Croydon councillors have taken on the mantle of Winter Champion to support residents to take care of themselves during the cold months – and ease pressures on key NHS services like hospital Accident and Emergency (A&E) departments.
Winter Champions will help the NHS by sharing health advice and urging residents to get the right support for their health needs.
Councillor Jane Avis, cabinet member for families, health and social care, Councillor Alisa Flemming, cabinet member for children, young people and learning, and Councillor Louisa Woodley, chair of the borough’s Health and Wellbeing Board, will be encouraging residents to help the NHS deliver the best possible care to everyone by making the most of services outside A&E.
This can include:
- Getting a flu vaccination. This is particularly important for young children, pregnant women, people over 65 years old and those with a long term health condition.
- Visiting a pharmacist as a good first port of call for advice, as they are experts in many aspects of healthcare. No appointment is required and many have private consultation areas.
- Make use of GP appointments which are available throughout the week.
- Calling NHS 111 for immediate healthcare needs when appropriate.
Residents are also advised to stay warm and well during the winter, and helping others to do so, by:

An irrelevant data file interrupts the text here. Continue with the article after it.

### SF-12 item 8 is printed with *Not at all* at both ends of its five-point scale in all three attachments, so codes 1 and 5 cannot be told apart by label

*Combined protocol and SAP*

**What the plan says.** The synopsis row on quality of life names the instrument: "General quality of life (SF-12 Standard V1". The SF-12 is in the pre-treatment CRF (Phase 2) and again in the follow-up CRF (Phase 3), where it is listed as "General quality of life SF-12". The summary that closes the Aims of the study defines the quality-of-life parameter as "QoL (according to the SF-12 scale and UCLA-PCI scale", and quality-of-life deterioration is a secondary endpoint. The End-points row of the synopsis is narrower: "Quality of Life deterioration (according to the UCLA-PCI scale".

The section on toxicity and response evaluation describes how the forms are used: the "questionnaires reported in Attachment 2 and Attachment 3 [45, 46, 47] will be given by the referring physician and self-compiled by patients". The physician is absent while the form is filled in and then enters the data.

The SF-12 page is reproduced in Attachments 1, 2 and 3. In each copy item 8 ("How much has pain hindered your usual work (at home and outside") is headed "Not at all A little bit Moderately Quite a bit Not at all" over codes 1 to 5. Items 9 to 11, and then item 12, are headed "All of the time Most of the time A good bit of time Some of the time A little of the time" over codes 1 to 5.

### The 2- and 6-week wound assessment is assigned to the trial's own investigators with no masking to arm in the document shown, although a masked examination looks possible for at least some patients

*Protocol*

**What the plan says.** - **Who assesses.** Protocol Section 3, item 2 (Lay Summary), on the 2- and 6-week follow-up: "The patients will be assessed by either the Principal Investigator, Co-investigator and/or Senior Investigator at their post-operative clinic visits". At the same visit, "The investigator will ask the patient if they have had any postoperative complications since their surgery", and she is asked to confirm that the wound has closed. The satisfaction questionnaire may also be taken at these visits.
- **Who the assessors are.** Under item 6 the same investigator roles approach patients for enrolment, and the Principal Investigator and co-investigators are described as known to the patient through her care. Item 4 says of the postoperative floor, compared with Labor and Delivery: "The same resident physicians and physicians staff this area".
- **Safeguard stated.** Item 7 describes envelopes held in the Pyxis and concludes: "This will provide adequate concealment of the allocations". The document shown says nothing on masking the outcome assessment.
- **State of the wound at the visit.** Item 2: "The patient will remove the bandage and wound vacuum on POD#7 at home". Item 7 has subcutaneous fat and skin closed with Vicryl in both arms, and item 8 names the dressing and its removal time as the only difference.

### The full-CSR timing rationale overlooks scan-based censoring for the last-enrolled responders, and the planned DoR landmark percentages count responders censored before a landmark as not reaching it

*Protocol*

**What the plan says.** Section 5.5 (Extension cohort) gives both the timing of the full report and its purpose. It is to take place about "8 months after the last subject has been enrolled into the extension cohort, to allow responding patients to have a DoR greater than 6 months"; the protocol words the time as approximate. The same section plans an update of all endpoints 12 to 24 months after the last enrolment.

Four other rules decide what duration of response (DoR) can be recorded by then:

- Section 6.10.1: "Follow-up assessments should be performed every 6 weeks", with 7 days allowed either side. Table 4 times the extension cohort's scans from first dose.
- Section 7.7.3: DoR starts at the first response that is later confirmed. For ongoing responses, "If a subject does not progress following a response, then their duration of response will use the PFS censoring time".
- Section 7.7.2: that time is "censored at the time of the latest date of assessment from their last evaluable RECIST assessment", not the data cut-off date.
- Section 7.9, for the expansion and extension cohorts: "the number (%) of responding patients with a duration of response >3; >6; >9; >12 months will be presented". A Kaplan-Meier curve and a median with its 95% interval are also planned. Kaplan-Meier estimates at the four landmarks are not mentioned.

- Keeping their homes warm at a temperature of at least 18°C (65°F).
- Treating colds and sore throats quickly, wrapping up in warm comfortable clothing and wearing shoes with a good grip, especially if it is icy or wet outside.
- Looking out for frail, elderly or vulnerable family, neighbours or friends as they are more susceptible to ill-health in the cold. Ensure they are warm, have stocked up on their medication and have enough food in their cupboards.
More winter wellness advice is available at www.nhs.uk/staywell
“We are delighted to be NHS Winter Champions for Croydon and support residents to keep well and take control over their own health. The winter months can be challenging for the borough’s health and social care services, with hospitals and A&E departments getting very busy. Visiting your GP, pharmacist or other community service can make all the difference to ensuring that hospitals have the capacity to treat more of those with serious conditions or injuries.”
Councillor Jane Avis, cabinet member for families, health and social care